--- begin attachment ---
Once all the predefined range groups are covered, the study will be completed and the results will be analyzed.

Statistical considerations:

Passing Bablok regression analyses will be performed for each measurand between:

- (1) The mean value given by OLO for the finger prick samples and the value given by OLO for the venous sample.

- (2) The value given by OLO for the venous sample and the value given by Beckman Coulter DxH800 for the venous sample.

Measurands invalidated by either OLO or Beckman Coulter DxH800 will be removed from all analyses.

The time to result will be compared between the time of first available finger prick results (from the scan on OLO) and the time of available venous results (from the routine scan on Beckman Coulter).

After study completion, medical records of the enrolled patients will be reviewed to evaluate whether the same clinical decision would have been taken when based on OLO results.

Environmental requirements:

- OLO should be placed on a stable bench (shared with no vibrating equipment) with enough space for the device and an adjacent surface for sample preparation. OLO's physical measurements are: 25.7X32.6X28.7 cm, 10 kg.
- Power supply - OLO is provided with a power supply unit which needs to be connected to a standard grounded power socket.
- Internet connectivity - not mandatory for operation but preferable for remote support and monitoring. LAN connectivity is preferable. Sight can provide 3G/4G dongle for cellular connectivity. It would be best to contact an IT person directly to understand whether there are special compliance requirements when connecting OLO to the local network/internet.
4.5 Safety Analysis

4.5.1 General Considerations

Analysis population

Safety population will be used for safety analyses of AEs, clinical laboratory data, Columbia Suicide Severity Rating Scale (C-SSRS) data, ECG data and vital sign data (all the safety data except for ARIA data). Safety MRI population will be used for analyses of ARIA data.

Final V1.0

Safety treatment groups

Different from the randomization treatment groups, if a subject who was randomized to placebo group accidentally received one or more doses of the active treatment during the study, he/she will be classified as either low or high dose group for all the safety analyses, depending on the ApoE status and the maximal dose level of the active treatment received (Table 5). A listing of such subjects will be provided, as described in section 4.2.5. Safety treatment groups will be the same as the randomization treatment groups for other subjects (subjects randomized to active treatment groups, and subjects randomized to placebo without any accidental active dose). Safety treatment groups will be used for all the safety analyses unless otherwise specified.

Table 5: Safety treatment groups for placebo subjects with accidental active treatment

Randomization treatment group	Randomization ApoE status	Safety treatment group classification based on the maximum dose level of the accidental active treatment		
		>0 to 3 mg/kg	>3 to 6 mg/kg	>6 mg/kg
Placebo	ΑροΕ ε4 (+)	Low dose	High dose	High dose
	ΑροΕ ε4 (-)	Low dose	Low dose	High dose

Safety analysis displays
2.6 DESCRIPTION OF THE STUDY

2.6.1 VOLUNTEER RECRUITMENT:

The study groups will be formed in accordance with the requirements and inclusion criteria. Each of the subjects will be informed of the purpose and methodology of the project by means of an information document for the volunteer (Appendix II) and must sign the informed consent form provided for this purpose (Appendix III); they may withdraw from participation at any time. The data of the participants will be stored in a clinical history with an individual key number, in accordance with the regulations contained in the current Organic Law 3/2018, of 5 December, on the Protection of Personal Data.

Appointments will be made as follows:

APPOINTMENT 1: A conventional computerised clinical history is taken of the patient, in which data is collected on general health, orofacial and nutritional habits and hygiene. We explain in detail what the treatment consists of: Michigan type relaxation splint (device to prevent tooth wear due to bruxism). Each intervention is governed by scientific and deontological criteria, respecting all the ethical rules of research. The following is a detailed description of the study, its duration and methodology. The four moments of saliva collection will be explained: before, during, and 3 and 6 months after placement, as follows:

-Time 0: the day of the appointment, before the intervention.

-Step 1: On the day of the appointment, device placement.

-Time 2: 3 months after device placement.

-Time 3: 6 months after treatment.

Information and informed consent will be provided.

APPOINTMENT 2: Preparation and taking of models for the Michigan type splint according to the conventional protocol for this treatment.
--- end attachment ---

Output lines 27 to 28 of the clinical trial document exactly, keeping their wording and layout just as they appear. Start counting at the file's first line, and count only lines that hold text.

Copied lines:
2.6.1 VOLUNTEER RECRUITMENT:

The study groups will be formed in accordance with the requirements and inclusion criteria. Each of the subjects will be informed of the purpose and methodology of the project by means of an information document for the volunteer (Appendix II) and must sign the informed consent form provided for this purpose (Appendix III); they may withdraw from participation at any time. The data of the participants will be stored in a clinical history with an individual key number, in accordance with the regulations contained in the current Organic Law 3/2018, of 5 December, on the Protection of Personal Data.